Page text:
Despite tremendous advances in medical science, studies have shown that PDR in the healthcare environment is under siege[4],[9] and patient's daily experience widespread violation of ethical principles of PDR in health facilities, particularly in underserved settings.[9],[22] The principles of PDRs were developed to narrow the gap between universal abstract theories and real-life relationships in Patient–Doctor encounters.[9],[22] In Nigeria, the extant medical practice is faced, with changing patient and societal attributes requiring moral sensitivity and ethical reasoning.[9],[35] With the increasing awareness of rights of patients in the region, Nigerian patients have the right to all information about their care[36] and should not be subordinated to doctors in therapeutic and prophylactic decision-making on their medical care. Although the concept of PDR has received significant physicians and patients attention in published studies globally,[5],[6],[20],[27],[28],[32] there is a paucity of published research on PDR among medical practitioners in Nigeria. Evaluation of the gap in the knowledge on PDR among medical practitioners in Abia State is quintessential in unravelling the practitioners' behavioural predisposition to the tenets of PDR. As the impetus for the delivery of patient-centred care grows in Nigeria, there is need to study the attitude and practice of medical practitioners to PDR. It is against this backdrop that this study was designed to describe attitude, practice, barriers and benefits of PDR in a cross-section of medical practitioners in Abia State.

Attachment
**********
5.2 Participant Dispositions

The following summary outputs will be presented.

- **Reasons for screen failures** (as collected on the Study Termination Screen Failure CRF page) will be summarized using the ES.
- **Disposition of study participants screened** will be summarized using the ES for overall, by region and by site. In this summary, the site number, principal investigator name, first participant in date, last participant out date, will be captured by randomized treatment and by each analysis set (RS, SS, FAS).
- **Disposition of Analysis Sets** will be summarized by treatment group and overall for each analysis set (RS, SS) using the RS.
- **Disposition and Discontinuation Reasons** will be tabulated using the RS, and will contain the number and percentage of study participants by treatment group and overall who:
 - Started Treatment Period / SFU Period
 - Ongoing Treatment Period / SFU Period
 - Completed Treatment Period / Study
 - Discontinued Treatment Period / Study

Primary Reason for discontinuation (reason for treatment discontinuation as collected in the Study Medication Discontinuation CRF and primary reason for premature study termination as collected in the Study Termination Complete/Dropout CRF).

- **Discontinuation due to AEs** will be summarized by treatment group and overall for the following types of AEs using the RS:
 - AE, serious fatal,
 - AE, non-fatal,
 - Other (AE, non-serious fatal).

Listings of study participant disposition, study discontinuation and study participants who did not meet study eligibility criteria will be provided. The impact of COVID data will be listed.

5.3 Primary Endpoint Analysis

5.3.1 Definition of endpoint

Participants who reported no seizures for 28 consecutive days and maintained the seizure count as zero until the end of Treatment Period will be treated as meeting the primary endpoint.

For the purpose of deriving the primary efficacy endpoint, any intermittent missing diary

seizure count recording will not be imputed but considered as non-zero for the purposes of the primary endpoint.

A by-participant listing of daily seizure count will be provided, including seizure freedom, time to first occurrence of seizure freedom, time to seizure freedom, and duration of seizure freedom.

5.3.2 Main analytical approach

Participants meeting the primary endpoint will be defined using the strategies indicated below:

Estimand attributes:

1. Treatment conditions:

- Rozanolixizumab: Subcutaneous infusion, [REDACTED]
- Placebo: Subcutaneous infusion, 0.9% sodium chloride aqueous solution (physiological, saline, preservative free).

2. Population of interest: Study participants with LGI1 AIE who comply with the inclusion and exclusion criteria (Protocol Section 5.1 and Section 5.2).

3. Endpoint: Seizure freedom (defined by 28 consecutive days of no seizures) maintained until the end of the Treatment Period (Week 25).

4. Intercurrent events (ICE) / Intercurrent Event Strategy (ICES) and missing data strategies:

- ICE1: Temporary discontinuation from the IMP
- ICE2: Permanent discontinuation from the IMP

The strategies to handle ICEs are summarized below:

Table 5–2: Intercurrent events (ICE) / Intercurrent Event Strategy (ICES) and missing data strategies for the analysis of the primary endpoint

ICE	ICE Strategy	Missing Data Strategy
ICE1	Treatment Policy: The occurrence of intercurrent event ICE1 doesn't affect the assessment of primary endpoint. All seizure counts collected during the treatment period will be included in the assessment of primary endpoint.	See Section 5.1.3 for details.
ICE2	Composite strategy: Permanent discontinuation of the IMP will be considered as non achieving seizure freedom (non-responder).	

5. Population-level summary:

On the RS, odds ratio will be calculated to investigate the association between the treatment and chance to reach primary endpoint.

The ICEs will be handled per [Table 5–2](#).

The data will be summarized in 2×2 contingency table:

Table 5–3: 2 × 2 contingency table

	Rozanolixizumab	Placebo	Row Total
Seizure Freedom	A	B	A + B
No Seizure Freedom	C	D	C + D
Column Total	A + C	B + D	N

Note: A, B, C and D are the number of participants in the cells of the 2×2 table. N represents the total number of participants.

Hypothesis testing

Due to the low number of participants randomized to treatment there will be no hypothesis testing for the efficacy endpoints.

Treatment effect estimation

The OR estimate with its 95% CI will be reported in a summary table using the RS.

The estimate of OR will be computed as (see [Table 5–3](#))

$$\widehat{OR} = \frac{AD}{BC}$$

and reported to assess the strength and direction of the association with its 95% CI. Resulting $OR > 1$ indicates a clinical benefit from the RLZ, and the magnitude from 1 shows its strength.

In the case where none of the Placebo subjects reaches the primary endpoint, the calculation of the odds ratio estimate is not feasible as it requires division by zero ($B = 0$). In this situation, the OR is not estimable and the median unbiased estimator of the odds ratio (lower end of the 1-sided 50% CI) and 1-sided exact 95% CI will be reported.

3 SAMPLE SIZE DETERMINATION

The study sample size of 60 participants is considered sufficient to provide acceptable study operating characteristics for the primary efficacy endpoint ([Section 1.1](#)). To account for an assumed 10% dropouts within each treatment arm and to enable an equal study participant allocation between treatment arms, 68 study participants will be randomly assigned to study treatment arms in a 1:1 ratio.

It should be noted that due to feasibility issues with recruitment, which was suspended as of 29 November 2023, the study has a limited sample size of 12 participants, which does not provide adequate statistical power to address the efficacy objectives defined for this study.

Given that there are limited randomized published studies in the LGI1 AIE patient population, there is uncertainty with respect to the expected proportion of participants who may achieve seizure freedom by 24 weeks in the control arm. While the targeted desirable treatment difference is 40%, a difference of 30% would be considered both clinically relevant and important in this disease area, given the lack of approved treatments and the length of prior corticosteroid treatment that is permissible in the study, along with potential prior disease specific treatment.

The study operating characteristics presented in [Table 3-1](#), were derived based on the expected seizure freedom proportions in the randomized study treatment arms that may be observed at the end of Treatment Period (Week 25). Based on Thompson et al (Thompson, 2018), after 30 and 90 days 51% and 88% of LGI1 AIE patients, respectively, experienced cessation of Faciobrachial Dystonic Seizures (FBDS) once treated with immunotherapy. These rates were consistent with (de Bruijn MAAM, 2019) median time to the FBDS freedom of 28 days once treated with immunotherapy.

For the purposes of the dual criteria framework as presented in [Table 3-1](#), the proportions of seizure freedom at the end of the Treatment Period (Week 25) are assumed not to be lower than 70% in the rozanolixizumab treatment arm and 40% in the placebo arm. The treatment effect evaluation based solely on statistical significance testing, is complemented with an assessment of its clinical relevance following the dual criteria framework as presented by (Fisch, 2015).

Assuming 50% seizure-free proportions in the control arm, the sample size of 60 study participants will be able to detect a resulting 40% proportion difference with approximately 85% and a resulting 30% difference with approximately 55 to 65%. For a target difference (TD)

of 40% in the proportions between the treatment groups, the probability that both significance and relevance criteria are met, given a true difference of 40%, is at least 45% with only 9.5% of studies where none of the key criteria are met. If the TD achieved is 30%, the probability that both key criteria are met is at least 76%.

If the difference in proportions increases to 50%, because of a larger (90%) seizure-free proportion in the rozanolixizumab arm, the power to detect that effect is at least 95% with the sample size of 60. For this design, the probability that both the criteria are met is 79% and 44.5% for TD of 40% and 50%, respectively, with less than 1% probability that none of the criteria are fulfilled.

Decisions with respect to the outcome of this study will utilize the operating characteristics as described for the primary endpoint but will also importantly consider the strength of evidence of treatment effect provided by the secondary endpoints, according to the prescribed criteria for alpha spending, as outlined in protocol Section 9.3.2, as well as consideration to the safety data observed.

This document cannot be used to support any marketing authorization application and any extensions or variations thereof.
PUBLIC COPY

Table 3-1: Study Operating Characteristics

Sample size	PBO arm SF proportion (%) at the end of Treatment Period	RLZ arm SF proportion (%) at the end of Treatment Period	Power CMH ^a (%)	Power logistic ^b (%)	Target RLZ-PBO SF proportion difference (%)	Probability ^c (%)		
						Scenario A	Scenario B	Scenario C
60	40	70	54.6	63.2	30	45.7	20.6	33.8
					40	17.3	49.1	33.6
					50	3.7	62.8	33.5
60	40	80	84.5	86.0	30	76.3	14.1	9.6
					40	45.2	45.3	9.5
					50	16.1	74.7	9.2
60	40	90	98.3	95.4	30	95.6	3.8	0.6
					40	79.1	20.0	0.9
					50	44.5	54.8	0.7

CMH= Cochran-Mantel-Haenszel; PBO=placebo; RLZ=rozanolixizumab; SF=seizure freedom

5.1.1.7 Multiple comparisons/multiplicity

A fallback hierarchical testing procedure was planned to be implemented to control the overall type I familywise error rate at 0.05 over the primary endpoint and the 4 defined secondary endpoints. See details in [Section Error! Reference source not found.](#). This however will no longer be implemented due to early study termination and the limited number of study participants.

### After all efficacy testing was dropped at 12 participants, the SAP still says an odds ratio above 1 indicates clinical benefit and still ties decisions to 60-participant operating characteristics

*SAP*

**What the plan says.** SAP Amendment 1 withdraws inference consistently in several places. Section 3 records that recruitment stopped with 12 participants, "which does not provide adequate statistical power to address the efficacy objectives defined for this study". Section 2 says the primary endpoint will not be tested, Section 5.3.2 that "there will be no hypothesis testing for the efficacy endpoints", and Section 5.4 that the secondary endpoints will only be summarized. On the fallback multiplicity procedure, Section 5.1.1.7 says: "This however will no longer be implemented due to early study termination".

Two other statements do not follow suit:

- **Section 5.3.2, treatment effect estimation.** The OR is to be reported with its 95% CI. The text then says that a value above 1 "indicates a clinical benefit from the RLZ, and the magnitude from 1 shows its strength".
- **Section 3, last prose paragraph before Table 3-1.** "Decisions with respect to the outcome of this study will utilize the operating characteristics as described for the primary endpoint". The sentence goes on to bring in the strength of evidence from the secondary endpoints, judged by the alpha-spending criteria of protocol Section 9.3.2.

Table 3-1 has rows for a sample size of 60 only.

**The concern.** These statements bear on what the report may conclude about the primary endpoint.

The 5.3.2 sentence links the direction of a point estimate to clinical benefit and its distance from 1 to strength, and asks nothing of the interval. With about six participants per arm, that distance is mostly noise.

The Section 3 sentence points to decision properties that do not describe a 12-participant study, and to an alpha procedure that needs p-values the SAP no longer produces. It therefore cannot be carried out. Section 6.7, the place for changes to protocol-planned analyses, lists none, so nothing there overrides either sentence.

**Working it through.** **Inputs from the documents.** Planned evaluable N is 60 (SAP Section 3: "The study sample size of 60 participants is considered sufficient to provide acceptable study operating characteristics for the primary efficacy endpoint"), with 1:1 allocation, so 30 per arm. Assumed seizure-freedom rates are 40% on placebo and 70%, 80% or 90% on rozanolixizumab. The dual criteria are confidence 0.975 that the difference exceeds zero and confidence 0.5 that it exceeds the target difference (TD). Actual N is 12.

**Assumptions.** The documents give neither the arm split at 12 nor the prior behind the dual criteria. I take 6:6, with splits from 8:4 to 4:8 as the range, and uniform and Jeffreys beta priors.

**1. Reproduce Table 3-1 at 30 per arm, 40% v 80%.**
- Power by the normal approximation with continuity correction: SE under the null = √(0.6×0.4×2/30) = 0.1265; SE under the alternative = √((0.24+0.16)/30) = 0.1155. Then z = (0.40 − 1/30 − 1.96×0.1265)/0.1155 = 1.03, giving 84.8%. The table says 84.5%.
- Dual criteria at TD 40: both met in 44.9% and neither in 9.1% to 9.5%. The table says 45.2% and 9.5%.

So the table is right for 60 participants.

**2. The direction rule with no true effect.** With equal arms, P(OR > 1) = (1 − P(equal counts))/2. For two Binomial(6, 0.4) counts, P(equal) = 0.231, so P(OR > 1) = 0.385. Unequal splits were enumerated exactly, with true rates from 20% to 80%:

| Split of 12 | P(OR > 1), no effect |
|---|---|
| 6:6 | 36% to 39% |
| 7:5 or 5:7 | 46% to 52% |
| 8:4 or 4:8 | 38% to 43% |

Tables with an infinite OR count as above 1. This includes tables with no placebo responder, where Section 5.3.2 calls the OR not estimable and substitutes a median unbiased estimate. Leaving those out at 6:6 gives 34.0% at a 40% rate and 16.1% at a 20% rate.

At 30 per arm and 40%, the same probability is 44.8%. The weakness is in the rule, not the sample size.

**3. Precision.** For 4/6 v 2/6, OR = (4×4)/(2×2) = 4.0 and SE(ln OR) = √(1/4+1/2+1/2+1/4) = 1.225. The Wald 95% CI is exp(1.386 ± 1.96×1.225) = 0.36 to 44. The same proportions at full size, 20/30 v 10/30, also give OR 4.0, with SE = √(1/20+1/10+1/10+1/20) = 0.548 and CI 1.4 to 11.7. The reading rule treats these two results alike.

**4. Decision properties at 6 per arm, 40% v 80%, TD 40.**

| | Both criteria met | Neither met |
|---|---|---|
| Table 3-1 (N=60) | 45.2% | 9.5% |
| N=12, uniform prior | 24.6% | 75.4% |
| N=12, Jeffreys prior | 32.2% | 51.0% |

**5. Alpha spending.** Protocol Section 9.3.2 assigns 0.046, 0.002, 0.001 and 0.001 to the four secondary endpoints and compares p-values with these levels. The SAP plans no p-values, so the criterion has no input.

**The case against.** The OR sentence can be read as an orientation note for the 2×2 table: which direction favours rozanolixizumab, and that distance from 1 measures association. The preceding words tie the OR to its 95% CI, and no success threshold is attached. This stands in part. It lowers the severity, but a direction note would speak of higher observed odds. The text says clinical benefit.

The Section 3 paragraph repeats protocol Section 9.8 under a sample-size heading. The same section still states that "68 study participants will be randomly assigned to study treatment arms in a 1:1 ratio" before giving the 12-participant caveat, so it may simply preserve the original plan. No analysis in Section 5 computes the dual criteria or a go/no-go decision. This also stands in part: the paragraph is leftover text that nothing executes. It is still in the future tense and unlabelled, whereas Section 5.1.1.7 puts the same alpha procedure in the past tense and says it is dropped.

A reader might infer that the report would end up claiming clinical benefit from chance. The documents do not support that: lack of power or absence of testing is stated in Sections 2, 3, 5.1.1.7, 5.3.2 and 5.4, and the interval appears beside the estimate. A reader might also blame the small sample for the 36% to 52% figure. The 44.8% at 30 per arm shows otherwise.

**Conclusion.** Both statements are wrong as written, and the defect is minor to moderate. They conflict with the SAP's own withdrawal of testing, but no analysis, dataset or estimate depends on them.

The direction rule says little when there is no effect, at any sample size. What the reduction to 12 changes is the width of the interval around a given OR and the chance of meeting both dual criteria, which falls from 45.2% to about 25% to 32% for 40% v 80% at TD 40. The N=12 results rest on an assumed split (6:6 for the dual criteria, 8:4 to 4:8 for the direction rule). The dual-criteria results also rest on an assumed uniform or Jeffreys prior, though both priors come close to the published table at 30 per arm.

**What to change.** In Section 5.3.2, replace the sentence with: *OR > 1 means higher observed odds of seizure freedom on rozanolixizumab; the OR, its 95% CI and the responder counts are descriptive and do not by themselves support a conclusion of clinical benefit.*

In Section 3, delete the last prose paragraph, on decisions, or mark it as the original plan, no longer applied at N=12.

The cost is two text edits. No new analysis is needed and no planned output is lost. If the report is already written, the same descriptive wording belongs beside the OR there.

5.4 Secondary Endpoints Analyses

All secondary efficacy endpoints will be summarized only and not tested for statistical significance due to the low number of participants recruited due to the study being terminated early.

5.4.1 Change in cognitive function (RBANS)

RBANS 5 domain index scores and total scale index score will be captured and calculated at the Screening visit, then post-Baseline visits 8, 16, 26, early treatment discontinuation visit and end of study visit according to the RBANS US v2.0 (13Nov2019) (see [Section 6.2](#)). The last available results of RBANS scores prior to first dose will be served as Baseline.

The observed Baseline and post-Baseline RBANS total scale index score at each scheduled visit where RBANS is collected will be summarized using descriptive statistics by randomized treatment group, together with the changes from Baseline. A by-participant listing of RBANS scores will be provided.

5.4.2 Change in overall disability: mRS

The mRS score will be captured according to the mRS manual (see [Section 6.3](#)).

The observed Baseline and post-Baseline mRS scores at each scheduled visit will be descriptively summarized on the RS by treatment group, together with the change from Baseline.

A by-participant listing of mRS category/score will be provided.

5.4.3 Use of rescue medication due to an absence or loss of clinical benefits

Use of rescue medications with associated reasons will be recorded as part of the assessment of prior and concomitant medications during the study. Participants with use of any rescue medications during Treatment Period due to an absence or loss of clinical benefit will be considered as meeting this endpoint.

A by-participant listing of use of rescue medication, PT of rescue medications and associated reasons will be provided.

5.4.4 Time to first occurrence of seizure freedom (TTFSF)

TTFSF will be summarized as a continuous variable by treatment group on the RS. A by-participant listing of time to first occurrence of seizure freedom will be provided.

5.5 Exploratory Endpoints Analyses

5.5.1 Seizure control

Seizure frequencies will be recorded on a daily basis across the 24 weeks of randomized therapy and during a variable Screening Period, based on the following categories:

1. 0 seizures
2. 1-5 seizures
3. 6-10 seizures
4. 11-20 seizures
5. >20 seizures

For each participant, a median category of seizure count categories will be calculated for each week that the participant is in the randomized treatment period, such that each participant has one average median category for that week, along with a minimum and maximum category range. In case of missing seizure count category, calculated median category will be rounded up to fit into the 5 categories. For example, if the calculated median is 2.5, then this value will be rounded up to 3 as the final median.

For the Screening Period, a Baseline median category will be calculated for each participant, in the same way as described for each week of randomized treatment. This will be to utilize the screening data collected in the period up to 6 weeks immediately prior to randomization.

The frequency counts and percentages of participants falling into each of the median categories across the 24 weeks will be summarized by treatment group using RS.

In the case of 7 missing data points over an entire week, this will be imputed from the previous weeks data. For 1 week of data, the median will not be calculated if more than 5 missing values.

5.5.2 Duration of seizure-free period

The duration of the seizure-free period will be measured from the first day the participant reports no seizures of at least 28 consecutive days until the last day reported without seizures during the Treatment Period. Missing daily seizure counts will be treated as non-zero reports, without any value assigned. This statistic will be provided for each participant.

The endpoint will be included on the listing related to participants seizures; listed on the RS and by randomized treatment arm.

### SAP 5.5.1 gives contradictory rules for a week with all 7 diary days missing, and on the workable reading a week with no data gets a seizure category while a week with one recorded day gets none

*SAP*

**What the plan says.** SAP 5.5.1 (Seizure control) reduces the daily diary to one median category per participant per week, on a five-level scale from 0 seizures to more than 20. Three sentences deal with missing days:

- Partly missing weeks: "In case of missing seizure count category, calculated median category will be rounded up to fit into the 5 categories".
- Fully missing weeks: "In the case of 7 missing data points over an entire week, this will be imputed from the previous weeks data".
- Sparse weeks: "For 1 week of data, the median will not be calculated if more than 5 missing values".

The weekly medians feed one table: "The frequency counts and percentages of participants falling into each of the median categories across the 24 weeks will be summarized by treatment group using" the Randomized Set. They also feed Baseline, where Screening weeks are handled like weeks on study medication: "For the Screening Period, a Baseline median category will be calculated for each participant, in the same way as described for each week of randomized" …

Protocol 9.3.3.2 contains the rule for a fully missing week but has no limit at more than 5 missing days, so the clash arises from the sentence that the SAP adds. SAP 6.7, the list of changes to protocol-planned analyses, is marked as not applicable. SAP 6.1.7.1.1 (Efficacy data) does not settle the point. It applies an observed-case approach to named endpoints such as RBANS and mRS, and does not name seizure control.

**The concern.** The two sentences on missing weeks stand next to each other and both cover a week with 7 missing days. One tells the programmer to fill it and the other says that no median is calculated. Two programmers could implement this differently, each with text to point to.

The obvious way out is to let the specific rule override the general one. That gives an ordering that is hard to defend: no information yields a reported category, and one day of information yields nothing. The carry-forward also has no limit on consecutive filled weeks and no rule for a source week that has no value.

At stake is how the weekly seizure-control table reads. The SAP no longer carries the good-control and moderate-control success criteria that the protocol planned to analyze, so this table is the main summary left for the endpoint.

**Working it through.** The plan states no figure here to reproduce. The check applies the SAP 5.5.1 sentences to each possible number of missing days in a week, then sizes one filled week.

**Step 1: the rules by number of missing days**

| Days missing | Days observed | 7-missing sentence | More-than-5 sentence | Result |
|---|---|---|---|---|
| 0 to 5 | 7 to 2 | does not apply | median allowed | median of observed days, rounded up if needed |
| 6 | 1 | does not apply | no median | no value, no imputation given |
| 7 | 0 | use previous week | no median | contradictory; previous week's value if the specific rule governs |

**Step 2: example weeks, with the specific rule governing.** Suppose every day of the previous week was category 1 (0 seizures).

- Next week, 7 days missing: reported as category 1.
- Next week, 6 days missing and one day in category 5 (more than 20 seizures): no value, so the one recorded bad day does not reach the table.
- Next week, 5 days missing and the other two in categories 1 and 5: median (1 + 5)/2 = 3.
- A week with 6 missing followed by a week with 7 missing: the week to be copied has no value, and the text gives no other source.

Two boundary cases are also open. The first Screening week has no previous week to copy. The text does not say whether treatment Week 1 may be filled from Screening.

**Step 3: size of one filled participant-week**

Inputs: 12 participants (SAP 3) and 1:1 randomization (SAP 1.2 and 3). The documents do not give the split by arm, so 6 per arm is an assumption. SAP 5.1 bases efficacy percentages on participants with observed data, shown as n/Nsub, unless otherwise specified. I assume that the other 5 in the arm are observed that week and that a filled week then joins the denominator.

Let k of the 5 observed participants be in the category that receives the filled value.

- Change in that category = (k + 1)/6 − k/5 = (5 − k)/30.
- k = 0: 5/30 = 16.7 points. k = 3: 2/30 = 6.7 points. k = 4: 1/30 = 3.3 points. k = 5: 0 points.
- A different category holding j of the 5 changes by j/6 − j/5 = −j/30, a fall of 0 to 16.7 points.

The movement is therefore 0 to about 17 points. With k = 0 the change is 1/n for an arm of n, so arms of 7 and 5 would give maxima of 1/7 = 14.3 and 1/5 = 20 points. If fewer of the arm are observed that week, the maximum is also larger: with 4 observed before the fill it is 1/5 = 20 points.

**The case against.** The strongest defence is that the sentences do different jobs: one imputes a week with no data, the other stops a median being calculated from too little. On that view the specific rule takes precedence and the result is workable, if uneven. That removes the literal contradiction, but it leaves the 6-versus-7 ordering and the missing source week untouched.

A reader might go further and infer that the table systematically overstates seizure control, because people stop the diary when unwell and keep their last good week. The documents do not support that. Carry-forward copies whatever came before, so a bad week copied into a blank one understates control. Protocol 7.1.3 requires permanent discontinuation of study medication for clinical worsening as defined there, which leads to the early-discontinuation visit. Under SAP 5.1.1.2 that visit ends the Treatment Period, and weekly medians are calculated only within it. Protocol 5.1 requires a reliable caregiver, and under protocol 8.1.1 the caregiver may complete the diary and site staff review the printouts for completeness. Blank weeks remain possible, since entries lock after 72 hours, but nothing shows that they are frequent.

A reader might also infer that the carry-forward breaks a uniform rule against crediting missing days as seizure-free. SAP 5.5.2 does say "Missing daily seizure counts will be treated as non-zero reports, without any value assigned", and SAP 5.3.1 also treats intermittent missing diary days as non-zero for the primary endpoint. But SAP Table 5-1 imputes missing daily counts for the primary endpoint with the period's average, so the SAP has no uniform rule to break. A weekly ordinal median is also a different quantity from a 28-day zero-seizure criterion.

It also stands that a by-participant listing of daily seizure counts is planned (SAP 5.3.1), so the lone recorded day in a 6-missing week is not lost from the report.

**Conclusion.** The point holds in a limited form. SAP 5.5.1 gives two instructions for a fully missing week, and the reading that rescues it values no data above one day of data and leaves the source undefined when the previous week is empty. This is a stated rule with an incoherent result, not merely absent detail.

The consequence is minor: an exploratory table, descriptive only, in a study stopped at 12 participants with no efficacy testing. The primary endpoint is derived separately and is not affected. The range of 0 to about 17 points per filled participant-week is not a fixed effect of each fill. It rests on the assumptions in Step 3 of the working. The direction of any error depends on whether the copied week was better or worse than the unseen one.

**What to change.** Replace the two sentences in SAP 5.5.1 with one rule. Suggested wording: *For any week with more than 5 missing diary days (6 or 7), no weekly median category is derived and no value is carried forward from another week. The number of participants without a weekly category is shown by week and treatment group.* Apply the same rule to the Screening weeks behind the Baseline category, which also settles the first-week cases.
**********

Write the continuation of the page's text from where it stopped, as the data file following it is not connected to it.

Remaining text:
Participants and Methods



Ethical certification was obtained from the Health Research and Ethics Committee of Federal Medical Centre, Umuahia, with reference number FMC/QEH/G.596/Vol. 10/236 dated 10th April 2017. Informed consent was also obtained from the respondents included in the study. This was a descriptive cross-sectional study carried out on 210 private and public medical practitioners who participated in continuing professional development (CPD) program for 2017 Physicians week of Nigerian Medical Association (NMA), Abia State, held on 23 October 2017 or CPD program organised by Directorate of Postgraduate Studies (DPGS) of Federal Medical Centre (FMC) Umuahia, Nigeria, for medical professionals in Abia State, on 3 and 4 May 2017. The questionnaire tool was administered to each eligible medical practitioner once either during CPD program organised by NMA, Abia State, during the Physicians week or by DPGS of FMC, Umuahia, respectively. The inclusion criteria were private and public medical practitioners in Abia State who participated in the 2017 Physicians week CPD program by NMA, Abia State or CPD program organised by DPGS of FMC, Umuahia, Nigeria for medical professionals in Abia State.